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My Best Tip-Toe Forward…

Last week I received a phone call from a well-known company asking to see my portfolio. They wanted to see still life, food and some people (because they don’t usually do much photography of people.)

While that phone call was very exciting, the problem was that no one had ever asked me to send in an actual printed portfolio before… so I didn’t have a portfolio to send.

Inspired, I started enthusiastically dragging out the hard drives and digging though the archives. Eventually I came up with a portfolio containing my most favorite 137 photos.

Luckily my talented graphic designer and trusty adviser, Tyler Young, said 137 photos might be a tad too many. So reluctantly, I whittled the portfolio down and here it is… my best (abridged) attempt to tip-toe further into the commercial world of still-life and food… with just a few people.

In the second grade I learned how to spell dessert…

We were living in Korea and I was going to an American school.

I can’t remember my teacher’s name.

But I can remember the day when my teacher, whose name might have started with a G, was writing on the blackboard and explaining that a desert only has one “s.”

But a dessert has two, because you always want more dessert than desert.

She was right. I have always wanted more dessert than desert… or anything else really.

But today I learned that after spending all day photographing just five desserts, for the Town Hall cook book, eventually, even I did not want more dessert… well at least for a few hours. Knowing that I wasn’t permanently cured of my insatiable sweet tooth, I boxed up the leftovers and took them home, so I would be prepared when the cravings for more dessert returned.

Huge thanks to my very stylish and talented friend, Bridget, for making the day and process so much sweeter.

How much do you like your bacon? (part one)

My friends, Rebecca and Nick, like bacon so much that in December they got their own pigs to raise… and slaughter. And ever since the pigs arrived, they have been talking about all the different ways they were going to eat their pigs when the time came.

Well, last Wednesday, the time came… and Nick called me to see if I wanted to document the process.

Personally, I don’t eat bacon, or much meat at all.

When I get to choose the food I eat, I choose vegetables, partially because I am lazy and meat requires a lot more work than vegetables, but mostly because I don’t want to support the inhumane and toxic practices of factory farming (for more information watch Food, Inc.)

But if I am served meat then I will gratefully eat it. I don’t like to be rude and I don’t like to waste food. And if I know where the meat is coming from and how the animals were raised, then sometimes I actually even choose to eat meat, like heritage turkeys at Thanksgiving, or grass-fed burgers at the Fremont Diner… so I call myself an opportunivore.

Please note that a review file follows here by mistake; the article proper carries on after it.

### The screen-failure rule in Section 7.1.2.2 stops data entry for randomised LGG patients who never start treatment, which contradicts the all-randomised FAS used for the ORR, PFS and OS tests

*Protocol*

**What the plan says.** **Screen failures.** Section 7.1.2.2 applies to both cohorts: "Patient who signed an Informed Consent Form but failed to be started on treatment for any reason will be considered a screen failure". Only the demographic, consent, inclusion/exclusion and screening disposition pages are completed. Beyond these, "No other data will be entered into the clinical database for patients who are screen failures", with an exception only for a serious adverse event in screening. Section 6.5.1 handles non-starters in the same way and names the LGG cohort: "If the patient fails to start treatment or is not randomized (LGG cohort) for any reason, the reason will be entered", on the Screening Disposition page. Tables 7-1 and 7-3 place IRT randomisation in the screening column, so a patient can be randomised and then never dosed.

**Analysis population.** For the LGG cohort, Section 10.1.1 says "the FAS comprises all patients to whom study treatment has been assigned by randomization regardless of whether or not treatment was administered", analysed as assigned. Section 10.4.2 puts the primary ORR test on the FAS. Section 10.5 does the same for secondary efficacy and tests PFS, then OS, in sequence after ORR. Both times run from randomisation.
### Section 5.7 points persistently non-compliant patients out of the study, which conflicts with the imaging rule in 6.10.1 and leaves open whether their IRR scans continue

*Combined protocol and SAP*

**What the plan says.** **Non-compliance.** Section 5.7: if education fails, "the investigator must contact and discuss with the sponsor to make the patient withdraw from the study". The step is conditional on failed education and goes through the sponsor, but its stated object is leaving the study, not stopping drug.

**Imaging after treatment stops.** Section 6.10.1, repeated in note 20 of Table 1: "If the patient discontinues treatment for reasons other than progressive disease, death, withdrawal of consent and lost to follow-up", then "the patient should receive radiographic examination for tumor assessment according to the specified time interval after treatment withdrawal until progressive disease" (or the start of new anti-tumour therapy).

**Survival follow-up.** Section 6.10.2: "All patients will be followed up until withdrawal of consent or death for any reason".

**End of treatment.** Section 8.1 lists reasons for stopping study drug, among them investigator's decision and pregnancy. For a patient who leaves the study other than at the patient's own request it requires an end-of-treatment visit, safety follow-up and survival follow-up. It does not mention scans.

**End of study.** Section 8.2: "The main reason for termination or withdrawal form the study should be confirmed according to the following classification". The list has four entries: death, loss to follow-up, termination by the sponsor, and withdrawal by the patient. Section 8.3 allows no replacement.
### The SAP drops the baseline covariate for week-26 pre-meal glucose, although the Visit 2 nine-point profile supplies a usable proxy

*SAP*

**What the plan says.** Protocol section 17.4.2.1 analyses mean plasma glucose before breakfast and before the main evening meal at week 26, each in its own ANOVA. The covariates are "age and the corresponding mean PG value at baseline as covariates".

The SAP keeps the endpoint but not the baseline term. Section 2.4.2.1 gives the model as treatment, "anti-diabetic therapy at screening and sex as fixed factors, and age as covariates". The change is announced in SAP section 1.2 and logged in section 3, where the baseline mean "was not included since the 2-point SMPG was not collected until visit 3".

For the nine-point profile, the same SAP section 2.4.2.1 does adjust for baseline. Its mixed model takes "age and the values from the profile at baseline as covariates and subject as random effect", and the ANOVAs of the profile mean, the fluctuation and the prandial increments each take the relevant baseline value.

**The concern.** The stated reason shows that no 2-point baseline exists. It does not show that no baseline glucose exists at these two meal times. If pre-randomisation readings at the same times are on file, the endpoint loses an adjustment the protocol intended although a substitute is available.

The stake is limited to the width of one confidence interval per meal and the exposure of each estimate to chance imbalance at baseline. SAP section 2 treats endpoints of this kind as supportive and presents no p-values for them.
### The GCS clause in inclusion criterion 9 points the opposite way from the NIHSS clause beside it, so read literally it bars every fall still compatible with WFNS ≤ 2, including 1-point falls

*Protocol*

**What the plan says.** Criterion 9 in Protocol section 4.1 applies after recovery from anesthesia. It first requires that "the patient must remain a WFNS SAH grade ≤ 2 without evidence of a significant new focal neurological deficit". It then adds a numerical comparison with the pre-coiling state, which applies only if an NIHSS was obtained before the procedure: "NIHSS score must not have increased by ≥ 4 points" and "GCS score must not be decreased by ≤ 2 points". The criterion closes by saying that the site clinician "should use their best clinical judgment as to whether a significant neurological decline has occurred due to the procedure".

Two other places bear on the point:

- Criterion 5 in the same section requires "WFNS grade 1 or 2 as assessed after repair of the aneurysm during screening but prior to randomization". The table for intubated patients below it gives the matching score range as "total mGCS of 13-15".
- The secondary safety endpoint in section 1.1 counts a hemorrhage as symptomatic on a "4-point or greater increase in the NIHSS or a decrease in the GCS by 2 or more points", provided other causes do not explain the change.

Because I do occasionally eat meat, I think it is important that I know what it means to eat meat… to see the process of going from a live animal to, in this case, bacon.

So Wednesday I documented the first step… Killing the pigs. I have documented sheep being harvested before, at Windrush Farm, but never pigs. Pigs are a little smarter and more personable than sheep, so I was a little nervous and not entirely confident I could watch. But really it wasn’t so bad.

Actually I would be grateful if my death were as quick and painless, and if my body could continue to be a part of the life-cycle, instead of having to be cremated or preserved in a box, wasting valuable resources and land.

So I arrived and met the pigs. I gave them both belly rubs until they rolled over and passed out in pure joy.

Then the truck arrived. We met JD and his special truck that is equipped to process animals on site, which is less stressful for the animals because they don’t have to be transported to a slaughterhouse.

Nick was also nervous. He was the one who cared for these pigs every day for the last three months, and he wasn’t sure he could watch them being killed either. But before we realized, JD had already shot the first one and the process of cleaning and butchering began.

The photos posted were taken with my Rolleiflex, which actually make the event look less graphic. If you would like another perspective, or to compare the difference between film and digital, then there is also a slide show of photos I took with my digital camera.

If you would prefer not to know where your bacon comes from then now is a good time to close your eyes…

These were two lucky pigs. They lived a good life and they will continue to live on in the bodies of my sustainably farming friends.

Next step in making bacon: butchering. Those photos coming soon.

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Right place at the right time…

On June 16th, I was in San Francisco hanging out in the kitchen of the restaurant Town Hall, so I could have a better understanding of the food and space for our upcoming photo shoot for their book proposal. When, Mitch, one of the owners and chefs, suggested that I come down and take a photo of him and his brother Steven, with their former employer, Wolfgang Puck, at the restaurant Postrio, in Union Square.

I didn’t know much about Postrio, I had never been there before, and I am not the most knowledgeable when it comes to celebrities. I had heard of Wolfgang Puck, but I couldn’t really tell you much about him either… so I didn’t really know what to expect. I only knew what I was told, which was: this was a restaurant that had been open for some time and they were having two closing dinners… tickets for the occasion sold out in 30 minutes… and there were very long waiting lists to get in.

So I showed up and took a few photos of the chefs prepping for the night and then decided to head home for the day.

As I got my things ready to leave, Steven informed me that Wolfgang said they would pay me to stay for the rest of the night and the next night too, if I would take photos of this important occasion. Mentally, logistically and physically I was not prepared for this assignment. I did not have enough memory cards or a flash, and I was wearing jeans in a very formal restaurant… but I could sense this was an important occasion that needed to be documented… and that I had a very unique opportunity… so of course I said yes.

And my sense was right… it was a pretty incredible bittersweet reunion filled with very hard work, lots of white chef coats, old friends and colleagues, dedicated patrons, sweat, conversation, tears, hugs, laughter, celebrities, lots of wine and good food.